This transformation in sentiment among the Ismaili community from passionate opponents of the Syrian regime to steadfast supporters, mirrors similar trends among Syria's religious minorities and a good chunk of its Sunni majority who are fearful of losing their conservative but moderate way of life to radicalisation.

Conversely, it means the opposite is true for the insurgency and opposition who nonetheless still retain sizable but incongruous support mainly concentrated in the areas where their fighters are drawn from. In the case of jihadi groups like ISIS and al-Nusra - which have a large contingent of non-Syrian fighters and an ultra-extremist ideology - popular support is gained through prowess on the battlefield and the ability to provide basic services, aid and a minimum level of law and order.

These are all feats that the mainstream West-backed Syrian opposition and its loosely affiliated but fractious "moderate" rebel groups have consistently failed to achieve, further eroding their support in favour of the more competent extremists.

Assad's support in Aleppo and Damascus

A regime that has no support among its own population cannot survive years of civil war, no matter how powerful it is or how much support it gets from abroad, it just goes against all logic. A large part of the Syrian population still inside the country still supports the regime. Many are from Syria’s numerous and diverse religious minorities, but a sizable number are also from the Sunni populations in the large and cosmopolitan cities of Damascus and Aleppo.

This is a startling statistic after three years of civil war, and not one you are likely to read about in the news anytime soon. Worse still, if you’re in the Middle East, the Syrian conflict is framed by the dominant Gulf-owned pan-Arabian news networks that strongly back the insurgency as a fully sectarian Shia vs Sunni issue. This helps galvanise support - and initially even recruits - to the anti-regime cause and keeps Arab public opinion - mostly Sunni Muslim - on side.

The Sunni split

The truth, however, is far more nuanced, though there is definitely a sectarian dimension to the Syrian conflict and significant internal polarisation along those lines. The Syrian army is largely made up of Sunni conscripts, while many willing Sunni volunteers in the paramilitary groups that support regular government forces fight alongside foreign Shia militias, like Hezbollah, against a plethora of rebel groups that are all exclusively Sunni Muslim of varying extremes - both local and foreign. It is this Sunni split in Syria that is perhaps the most significant but overlooked factor in shaping the conflict.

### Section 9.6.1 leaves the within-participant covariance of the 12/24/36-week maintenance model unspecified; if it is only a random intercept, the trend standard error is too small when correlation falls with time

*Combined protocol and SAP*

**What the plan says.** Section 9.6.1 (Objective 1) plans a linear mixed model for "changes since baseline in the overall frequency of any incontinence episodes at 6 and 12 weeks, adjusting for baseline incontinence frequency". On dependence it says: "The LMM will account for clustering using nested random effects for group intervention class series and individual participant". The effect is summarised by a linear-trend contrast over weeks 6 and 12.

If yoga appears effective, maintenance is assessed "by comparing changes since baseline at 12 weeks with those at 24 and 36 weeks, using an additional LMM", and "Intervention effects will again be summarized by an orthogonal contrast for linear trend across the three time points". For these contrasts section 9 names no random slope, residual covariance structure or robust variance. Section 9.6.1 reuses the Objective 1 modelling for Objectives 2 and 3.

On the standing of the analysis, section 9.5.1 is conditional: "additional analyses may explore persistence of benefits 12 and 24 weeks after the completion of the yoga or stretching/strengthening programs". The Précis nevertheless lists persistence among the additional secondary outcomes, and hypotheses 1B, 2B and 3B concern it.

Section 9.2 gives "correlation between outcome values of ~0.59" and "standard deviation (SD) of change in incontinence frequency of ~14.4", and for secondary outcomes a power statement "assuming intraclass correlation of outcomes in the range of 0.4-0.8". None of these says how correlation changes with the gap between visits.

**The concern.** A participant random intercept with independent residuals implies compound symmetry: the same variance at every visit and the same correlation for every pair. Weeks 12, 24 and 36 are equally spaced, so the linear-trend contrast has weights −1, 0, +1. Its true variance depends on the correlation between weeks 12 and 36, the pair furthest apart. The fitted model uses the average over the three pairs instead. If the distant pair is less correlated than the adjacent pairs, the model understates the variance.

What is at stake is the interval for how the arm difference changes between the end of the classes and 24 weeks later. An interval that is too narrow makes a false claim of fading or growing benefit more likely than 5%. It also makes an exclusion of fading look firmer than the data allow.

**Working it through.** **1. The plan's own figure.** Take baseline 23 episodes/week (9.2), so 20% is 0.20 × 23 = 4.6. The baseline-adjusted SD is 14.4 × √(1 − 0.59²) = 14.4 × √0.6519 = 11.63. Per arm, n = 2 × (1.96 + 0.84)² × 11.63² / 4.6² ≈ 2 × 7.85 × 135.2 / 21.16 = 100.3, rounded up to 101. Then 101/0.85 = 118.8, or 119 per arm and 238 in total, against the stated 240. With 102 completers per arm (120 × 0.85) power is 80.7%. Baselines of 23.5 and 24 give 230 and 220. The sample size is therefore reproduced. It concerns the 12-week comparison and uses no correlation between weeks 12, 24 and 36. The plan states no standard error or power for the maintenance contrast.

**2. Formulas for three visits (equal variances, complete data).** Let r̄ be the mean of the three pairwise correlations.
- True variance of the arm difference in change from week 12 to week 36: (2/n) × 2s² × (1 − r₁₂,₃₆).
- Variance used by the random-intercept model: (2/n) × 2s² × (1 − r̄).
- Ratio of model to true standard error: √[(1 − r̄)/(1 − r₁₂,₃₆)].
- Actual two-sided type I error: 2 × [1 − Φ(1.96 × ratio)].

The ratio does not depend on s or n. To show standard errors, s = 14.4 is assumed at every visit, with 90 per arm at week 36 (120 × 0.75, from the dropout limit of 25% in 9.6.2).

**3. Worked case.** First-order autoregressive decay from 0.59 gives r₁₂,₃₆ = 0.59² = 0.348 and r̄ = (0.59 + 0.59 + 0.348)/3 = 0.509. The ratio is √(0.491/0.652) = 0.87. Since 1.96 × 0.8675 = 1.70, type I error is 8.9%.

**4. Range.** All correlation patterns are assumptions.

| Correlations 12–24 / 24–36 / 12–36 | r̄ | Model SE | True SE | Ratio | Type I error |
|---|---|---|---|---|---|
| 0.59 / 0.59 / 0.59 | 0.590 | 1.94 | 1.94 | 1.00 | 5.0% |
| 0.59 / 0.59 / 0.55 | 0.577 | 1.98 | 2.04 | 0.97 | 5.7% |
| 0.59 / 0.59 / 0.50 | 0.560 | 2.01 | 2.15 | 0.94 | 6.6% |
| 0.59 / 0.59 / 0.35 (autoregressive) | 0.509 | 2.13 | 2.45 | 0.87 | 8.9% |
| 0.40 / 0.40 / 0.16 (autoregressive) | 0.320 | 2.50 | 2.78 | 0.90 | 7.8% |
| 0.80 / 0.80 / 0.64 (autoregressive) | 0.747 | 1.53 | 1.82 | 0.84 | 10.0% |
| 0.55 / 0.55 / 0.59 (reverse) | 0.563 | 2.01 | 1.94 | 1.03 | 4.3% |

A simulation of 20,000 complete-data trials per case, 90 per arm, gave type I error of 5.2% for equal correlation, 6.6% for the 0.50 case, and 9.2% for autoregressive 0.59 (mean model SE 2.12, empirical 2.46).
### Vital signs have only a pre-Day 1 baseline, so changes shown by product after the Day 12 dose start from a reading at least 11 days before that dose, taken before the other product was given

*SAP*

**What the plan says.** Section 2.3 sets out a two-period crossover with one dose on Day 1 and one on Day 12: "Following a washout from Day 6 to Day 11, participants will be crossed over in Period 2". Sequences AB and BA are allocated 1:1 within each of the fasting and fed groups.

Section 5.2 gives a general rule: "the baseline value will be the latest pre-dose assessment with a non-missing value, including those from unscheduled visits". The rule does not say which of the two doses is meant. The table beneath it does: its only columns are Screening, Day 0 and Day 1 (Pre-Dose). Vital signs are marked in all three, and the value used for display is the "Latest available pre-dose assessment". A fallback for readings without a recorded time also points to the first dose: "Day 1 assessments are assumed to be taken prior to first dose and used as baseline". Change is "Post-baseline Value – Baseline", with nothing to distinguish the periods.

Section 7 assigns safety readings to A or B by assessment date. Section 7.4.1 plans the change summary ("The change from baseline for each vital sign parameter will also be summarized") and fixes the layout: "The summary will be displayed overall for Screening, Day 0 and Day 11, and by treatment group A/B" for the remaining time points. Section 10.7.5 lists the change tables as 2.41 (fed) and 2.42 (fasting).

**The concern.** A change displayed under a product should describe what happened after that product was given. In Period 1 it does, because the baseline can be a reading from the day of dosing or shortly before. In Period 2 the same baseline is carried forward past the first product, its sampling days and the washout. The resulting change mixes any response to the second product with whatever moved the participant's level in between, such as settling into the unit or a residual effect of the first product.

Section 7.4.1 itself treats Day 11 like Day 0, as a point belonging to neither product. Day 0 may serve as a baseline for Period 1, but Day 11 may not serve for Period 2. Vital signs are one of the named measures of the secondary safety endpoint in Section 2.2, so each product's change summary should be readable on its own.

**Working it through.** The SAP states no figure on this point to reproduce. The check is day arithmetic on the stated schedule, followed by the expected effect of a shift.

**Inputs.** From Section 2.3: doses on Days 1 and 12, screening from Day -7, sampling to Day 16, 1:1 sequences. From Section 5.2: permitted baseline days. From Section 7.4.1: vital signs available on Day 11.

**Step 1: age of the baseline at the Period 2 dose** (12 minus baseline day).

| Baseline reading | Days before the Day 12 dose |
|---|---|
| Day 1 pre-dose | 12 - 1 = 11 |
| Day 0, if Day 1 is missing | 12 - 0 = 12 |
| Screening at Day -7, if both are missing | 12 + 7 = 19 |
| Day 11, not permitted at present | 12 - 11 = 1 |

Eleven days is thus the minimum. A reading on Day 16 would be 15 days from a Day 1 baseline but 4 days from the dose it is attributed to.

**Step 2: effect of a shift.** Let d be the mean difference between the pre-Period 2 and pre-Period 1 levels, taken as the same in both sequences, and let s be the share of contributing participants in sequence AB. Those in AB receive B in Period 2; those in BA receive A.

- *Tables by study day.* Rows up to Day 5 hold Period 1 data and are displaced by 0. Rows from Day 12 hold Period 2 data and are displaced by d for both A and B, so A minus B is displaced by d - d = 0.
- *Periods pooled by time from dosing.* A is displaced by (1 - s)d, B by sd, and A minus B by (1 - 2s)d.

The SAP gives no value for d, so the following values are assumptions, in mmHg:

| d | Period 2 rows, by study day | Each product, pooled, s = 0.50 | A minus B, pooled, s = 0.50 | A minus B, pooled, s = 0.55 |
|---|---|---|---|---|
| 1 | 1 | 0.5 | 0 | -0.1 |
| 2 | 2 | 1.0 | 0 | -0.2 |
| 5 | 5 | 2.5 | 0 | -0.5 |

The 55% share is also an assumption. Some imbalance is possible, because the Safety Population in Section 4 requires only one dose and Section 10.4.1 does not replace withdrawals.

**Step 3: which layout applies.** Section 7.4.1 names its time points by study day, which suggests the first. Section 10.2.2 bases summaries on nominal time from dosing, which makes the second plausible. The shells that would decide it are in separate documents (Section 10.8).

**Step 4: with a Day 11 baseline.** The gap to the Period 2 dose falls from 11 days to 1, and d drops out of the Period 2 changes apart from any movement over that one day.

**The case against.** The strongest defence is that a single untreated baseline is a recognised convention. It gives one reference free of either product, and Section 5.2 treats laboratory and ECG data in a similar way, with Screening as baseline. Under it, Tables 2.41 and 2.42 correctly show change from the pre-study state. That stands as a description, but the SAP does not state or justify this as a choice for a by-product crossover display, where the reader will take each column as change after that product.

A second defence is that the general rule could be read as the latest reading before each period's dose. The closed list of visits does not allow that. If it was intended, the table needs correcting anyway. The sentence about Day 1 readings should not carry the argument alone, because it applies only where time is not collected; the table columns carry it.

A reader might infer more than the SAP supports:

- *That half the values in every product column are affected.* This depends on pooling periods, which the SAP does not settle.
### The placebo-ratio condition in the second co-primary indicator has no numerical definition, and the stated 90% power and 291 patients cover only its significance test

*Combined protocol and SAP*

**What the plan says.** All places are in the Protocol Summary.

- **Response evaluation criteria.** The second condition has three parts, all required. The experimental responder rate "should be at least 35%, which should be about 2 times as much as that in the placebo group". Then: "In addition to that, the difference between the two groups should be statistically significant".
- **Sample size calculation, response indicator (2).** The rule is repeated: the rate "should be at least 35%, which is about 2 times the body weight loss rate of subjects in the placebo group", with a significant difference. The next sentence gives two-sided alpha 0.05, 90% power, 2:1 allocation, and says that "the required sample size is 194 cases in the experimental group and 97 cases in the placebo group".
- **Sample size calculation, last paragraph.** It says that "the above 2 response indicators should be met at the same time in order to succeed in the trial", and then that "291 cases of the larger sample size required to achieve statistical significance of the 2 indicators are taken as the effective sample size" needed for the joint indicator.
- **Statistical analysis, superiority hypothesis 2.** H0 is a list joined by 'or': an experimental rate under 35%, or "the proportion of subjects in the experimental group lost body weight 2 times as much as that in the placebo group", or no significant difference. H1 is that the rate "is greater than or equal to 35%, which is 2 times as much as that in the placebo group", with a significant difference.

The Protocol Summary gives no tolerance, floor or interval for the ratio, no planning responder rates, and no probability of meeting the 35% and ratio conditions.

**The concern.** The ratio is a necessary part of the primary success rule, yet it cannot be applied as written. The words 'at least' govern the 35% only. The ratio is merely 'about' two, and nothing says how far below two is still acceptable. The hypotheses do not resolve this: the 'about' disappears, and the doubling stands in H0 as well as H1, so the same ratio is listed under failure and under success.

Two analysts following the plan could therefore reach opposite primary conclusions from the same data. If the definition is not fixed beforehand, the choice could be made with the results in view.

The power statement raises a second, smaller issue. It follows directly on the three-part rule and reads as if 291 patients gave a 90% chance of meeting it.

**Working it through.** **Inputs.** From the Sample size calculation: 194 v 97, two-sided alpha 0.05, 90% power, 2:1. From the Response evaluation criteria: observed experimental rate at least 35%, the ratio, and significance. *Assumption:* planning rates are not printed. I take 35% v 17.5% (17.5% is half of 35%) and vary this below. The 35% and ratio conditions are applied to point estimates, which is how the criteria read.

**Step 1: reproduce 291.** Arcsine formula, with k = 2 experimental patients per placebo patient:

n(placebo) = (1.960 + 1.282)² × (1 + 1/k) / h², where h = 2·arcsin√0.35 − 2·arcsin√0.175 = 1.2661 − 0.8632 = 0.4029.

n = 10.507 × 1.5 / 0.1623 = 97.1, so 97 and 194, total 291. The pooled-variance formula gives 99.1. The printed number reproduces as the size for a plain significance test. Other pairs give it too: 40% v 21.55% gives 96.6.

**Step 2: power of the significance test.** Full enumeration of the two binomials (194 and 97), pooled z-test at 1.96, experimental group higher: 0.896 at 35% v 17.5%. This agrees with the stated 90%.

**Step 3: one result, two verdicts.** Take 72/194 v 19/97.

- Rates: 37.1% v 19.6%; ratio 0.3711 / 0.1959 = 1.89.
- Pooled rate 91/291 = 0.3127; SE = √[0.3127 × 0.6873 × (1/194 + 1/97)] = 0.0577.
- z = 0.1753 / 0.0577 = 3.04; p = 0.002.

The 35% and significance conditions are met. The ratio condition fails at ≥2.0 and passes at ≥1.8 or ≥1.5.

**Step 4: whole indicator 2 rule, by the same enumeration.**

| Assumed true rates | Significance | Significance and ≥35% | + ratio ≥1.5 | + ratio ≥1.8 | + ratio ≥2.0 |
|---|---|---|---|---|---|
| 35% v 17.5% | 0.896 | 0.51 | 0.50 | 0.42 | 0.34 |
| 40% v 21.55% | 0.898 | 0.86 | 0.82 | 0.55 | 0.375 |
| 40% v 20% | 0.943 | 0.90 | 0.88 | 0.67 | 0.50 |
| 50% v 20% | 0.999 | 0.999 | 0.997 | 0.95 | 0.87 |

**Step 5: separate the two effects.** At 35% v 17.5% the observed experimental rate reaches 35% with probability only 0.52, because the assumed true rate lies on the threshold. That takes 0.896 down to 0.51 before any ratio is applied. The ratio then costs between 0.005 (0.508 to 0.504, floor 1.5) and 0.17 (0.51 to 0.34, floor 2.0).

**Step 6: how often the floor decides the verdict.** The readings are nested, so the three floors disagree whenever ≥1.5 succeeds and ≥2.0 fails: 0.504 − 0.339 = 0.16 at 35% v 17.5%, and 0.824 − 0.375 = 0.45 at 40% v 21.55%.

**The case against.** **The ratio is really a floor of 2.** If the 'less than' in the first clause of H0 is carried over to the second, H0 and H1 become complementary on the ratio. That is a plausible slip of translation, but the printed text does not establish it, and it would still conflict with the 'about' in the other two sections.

A protracted civil war also favours the most powerful player on the ground and the one that can provide stability, or at least the prospect of it, no matter how dim. In Syria's case this happens to be the central state, which for all intents and purposes is the ruling regime. They are inexorably and organically linked together, hence getting rid of the regime would also destroy central government. Absent any credible viable alternatives, this would cement the failed state status of a Syria embroiled in constant internal conflict for decades to come.

The dangers of collapse

This sort of central collapse would also almost certainly see jihadist groups fill the void, creating even more powerful extremist mini-statelets, the ideal breeding ground and export hub for terrorist fanatics. As you can imagine, this is not a prospect welcomed by most Syrians, nor indeed one of the most powerful backers of the opposition and insurgency, the United States. It is, on the contrary, an acceptable outcome for others like Israel, Turkey, Saudi and Qatar, who are obsessed with regime change at any cost despite the catastrophic consequences a disorderly collapse would have on the nation, and the profound wider-reaching repercussions.

This scenario plays well with their strategic regional interests of countering Iranian influence and hegemony in the Middle East, which in the case of the Gulf States and Israel is viewed as an imminent existential threat. A fractured Syria would deny Iran an important ally, and enable them to retain permanent spheres of influence in the north and south of Syria through their proxy rebel militias. They can then accommodate or deal with the extremist groups in the long term, at least that’s their flawed reasoning. This intransigent self-interest is one of the major obstacles to reaching a lasting political settlement to the conflict.

Stability, services and incomes

Amid all this fear and uncertainty we cannot underestimate the psychological and pragmatic attachment of many Syrians to a central government that continues to provide at least the bare minimum of public services, civil bureaucracy and state institutions including policing, free healthcare, education, as well as salaries and pensions to hundreds of thousands of civil servants and government employees. This is the case even for those living in opposition or ISIS territory. For many families, this is their only source of income.

Syria is a nation split along geographic and demographic lines and those divides grow ever deeper the more intractable the fighting gets. There is no realistic prospect of a military victory for any side anytime soon. In the meantime, the plight of ordinary Syrians continues to get ever more desperate as extremist groups take advantage of the chaos to sow terror at an industrial scale.

The only solution to this conflict - as has been repeated time and again - is a negotiated political settlement. The only way to achieve that is to sit down and talk with the ruling regime no matter how unpalatable or controversial that may seem. For all of its reprehensible acts, the ruling regime represents the central state, the Syrian army and a sizable chunk of Syrians and their interests.

It would be folly to ignore all that and keep pushing the same shortsighted narratives that have lead us nowhere except to more violence. At the end of the day, it is the enemy you negotiate with to end war, not your friends.

- Edward Dark is MEE's Aleppo-based columnist and writes under a pseudonym.

The views expressed in this article belong to the author and do not necessarily reflect the editorial policy of Middle East Eye.

Photo: Bashar al-Assad  on 28 April 2014, Damascus, Syria (AFP)